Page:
Democratic gubernatorial hopeful Dan Malloy told party leaders recently that things have to change in
“The mere fact that they almost chased ESPN out of town is amazing,” Malloy said.
The tax changes that ESPN opposed have been stripped from revenue plans developed by the Democratic-controlled legislature after critics howled, but Republican Gov. Jodi Rell never backed the tax hikes that lawmakers initially sought.
But Rell came in for plenty of criticism from the
Malloy said that Rell’s plans to shutter technical schools in
“She’s clearly after you,” Malloy said.
Rell’s spokesmen have repeatedly said that no town has been targeted. They said that Rell is trying to spread the pain of closing an $8 billion budget gap as fairly as possible across the entire state.
They said that Rell doesn’t want to hike taxes so there’s no alternative except to close some courthouses, schools and other services in order to fund more crucial needs.
Malloy said that
Focusing on the need to create more jobs, he said, is “how the Democrats are going to win” the 2010 governor’s race.
At least two other top Democrats -- Secretary of the State Susan Bysiezwicz and former House Speaker James Amman -- are also in the running for their party’s gubernatorial backing.
Malloy said that he would like to avoid a potentially costly primary fight this time -- he lost one narrowly in 2006 to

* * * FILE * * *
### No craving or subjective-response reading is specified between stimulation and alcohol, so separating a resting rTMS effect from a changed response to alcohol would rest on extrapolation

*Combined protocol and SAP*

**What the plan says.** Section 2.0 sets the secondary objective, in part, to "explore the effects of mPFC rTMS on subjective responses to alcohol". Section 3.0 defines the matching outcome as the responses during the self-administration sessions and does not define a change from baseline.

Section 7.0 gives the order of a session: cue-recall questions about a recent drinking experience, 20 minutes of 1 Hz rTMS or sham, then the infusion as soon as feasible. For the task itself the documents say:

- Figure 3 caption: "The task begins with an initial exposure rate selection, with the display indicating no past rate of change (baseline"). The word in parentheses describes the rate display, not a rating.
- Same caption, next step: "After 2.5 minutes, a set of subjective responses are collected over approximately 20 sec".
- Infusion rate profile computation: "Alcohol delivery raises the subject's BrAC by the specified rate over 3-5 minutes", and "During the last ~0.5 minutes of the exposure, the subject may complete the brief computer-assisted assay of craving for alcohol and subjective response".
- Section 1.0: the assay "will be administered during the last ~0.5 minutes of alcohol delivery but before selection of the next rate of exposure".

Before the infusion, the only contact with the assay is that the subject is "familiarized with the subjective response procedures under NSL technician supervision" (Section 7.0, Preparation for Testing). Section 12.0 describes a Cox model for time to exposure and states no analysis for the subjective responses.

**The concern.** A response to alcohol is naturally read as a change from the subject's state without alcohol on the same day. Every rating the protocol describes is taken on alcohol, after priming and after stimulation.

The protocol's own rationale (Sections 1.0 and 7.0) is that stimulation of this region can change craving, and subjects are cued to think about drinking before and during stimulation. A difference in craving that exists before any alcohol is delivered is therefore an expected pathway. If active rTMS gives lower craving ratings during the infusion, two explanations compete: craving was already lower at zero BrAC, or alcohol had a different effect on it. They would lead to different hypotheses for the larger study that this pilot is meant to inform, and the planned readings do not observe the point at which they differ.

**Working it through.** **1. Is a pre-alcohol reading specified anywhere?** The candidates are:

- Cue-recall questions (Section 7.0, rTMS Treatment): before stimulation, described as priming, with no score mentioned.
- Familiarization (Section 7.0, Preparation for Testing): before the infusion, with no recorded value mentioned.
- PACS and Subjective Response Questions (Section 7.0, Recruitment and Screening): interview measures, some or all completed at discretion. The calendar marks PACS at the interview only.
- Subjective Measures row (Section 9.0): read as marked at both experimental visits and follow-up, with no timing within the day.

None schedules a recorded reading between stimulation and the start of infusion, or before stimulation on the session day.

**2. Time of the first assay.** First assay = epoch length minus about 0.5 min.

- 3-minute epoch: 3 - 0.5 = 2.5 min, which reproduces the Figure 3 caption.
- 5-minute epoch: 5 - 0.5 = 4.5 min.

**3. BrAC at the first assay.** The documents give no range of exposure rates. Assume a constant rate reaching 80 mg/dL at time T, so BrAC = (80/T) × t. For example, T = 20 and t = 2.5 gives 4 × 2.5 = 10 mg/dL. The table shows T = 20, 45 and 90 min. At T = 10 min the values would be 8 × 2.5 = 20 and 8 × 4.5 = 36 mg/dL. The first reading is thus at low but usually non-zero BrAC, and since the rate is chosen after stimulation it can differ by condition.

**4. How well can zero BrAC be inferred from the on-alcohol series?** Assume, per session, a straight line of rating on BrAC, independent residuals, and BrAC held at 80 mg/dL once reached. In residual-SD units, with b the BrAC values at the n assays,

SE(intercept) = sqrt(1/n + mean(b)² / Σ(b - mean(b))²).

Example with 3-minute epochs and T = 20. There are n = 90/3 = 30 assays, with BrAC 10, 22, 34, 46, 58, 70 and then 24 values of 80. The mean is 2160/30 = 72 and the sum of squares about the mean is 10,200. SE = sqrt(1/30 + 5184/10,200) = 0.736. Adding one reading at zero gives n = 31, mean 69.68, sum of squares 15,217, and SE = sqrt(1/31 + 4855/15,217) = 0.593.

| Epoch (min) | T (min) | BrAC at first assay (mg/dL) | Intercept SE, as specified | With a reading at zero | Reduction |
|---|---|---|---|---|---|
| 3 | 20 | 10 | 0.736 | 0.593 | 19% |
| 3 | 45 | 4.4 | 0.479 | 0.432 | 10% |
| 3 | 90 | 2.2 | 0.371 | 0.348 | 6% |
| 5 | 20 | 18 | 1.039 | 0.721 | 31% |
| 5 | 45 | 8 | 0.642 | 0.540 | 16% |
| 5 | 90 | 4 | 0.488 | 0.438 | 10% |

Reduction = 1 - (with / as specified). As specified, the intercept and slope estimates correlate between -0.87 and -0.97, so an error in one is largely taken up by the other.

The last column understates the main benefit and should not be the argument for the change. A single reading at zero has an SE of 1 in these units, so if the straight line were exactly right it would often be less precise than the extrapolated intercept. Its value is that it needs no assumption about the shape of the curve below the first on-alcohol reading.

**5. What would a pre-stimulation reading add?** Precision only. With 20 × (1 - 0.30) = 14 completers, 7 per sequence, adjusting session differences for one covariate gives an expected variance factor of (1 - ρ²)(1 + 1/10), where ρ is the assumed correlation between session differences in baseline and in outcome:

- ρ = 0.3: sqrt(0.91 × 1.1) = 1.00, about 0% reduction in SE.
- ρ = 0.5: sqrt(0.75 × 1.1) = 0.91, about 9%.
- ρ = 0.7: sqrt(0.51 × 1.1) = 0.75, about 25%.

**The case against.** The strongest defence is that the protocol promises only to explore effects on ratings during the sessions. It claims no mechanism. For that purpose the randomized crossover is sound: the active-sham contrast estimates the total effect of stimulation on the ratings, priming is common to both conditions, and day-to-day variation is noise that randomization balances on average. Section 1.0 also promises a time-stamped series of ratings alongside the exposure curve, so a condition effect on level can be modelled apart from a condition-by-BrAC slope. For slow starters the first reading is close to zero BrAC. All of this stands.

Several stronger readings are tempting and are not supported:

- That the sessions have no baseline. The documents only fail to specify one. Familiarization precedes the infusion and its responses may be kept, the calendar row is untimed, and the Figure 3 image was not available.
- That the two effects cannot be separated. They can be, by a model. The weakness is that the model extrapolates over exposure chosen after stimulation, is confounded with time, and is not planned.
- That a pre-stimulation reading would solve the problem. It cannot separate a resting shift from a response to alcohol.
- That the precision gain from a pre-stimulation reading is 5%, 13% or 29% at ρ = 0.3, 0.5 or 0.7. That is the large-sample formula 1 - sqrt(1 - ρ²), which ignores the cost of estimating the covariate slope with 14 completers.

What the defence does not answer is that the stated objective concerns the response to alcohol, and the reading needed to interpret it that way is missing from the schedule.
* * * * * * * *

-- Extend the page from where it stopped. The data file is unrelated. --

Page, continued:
Malloy, who’s stepping down as Stamford’s mayor in November after 14 years at the helm, said he’s got a better chance this time around because “nobody knew me” in 2006. He said he’s ready this time to win.
Rell, whose standing in the polls remains high, hasn’t said whether she’ll seek reelection. No other Republicans have indicated a desire to take her place.
Jim Hopkins, a Democratic activist in
“If they’re not going to pay their fair share, who’s going to pay?”
Malloy said the state needs a more progressive income tax so that the wealthy pay more.
But, he said, the state also has to “fight for every job” and can’t afford to risk losing businesses like ESPN to cheaper locales.
“It’s easy for them to leave,” Malloy said.
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